Medical first as patient treated remotely
A STROKE patient received urgent and potentially life-saving treatment in Mullingar on Sunday after a consultant at another hospital used a robotic device to assess her remotely and prescribe clot-busting medication.
The Remote Presence (RP-7) device allows stroke specialists to examine patients from a remote location and contribute to urgent treatment decisions.
The patient, who had a stroke just after noon, was collected by ambulance and was at the Midland Regional Hospital in Mullingar by 1.30pm. She was assessed by Prof Des O’Neill at Tallaght Hospital using the RP-7, which also allowed him to talk with her, examine her scans and discuss treatment with members of the medical team in Mullingar. The patient was on clot-busting medication by 2.40pm and her condition improved in half an hour.
The time window is short for putting suitable patients on potentially life-saving thrombolytic drugs, says Prof O’Neill. “The key challenge is to get people to have their clot-busting drug within three hours of a stroke.”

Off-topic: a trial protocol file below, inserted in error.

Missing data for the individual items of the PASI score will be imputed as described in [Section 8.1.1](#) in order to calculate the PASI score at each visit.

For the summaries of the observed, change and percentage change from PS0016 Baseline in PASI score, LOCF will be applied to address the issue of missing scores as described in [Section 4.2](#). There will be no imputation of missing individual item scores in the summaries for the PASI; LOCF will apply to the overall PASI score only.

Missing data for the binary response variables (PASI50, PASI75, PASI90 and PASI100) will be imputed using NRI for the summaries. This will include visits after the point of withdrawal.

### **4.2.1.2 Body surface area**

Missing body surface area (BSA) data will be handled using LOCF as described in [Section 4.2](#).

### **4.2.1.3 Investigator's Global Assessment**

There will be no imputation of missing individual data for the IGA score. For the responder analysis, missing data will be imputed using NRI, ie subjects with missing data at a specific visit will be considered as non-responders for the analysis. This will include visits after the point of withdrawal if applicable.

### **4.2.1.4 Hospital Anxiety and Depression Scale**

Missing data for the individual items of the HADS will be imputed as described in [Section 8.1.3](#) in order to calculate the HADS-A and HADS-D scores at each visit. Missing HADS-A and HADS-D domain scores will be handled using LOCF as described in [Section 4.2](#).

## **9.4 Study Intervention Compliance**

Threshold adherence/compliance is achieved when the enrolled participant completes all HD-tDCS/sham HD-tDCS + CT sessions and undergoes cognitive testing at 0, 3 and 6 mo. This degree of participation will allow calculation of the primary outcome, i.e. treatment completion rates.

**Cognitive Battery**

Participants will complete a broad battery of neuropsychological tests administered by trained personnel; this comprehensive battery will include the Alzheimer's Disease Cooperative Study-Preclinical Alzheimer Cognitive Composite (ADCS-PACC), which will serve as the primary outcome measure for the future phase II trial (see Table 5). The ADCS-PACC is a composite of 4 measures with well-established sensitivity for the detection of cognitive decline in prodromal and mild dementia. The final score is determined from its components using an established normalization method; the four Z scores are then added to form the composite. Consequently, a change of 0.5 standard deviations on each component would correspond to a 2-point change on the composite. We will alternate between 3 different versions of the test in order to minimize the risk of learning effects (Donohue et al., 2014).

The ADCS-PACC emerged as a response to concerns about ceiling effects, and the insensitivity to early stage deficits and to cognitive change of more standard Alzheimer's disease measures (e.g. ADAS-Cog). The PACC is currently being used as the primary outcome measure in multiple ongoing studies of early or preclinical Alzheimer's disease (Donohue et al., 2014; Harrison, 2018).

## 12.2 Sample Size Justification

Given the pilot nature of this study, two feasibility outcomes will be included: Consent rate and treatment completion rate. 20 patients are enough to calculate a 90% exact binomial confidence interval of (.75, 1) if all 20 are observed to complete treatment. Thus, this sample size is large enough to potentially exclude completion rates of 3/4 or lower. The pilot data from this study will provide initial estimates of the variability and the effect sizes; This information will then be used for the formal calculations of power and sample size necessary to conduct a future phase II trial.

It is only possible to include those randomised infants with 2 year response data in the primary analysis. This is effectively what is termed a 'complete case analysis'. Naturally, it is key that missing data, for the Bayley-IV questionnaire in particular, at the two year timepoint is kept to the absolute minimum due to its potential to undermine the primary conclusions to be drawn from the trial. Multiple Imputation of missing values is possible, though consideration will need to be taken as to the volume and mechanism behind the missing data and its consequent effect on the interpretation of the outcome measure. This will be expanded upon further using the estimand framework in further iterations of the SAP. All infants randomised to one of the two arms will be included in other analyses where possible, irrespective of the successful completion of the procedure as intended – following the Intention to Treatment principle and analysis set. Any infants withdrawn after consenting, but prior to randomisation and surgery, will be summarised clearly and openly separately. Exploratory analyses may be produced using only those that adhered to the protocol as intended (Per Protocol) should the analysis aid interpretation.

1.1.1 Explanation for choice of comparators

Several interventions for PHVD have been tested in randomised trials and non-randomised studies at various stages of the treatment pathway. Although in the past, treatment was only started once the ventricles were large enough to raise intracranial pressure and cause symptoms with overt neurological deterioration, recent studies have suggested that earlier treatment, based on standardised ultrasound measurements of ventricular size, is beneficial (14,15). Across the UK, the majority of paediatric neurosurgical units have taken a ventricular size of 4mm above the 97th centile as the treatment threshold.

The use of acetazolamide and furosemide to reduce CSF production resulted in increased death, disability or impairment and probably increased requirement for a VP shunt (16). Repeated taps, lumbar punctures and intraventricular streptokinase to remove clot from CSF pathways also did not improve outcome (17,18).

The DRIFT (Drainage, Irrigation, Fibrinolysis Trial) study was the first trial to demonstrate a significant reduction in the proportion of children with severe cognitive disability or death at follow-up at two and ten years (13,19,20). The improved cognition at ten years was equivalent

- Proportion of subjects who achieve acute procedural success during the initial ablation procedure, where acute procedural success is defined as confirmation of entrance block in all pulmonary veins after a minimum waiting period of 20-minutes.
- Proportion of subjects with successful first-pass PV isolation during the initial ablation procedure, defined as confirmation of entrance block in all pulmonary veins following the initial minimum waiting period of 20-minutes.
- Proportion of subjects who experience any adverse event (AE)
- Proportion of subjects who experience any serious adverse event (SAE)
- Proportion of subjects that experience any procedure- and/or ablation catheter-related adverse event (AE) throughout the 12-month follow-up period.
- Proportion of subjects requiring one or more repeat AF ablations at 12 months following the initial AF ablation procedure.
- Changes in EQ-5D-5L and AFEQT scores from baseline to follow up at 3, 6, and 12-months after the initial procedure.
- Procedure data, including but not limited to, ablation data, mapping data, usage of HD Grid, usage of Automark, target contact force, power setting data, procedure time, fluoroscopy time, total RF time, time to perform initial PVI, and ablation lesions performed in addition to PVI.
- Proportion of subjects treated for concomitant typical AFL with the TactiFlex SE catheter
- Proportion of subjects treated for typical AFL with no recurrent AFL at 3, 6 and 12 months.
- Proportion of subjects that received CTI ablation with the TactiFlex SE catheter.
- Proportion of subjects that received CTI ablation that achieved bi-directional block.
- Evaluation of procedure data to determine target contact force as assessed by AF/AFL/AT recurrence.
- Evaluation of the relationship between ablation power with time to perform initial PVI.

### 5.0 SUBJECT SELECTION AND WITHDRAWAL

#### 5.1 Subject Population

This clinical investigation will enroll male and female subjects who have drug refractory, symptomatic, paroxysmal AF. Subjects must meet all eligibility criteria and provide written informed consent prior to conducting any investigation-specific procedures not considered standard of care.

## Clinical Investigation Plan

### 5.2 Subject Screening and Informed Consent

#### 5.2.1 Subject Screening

Sunday’s assessment was the first time in Ireland telemedicine was used to facilitate a stroke patient receiving thrombolysis, says Prof Seán Murphy, who directs stroke services at Mullingar.
A six-month pilot scheme has just started to use telemedicine for urgent stroke assessment between Mullingar, Tallaght and Naas General hospitals. Specialists are rostered so that an expert is always available at one of the sites, says Prof Murphy. “It means if a patient comes in after hours to any of the three hospitals, we can ensure they get rapid access to expertise.”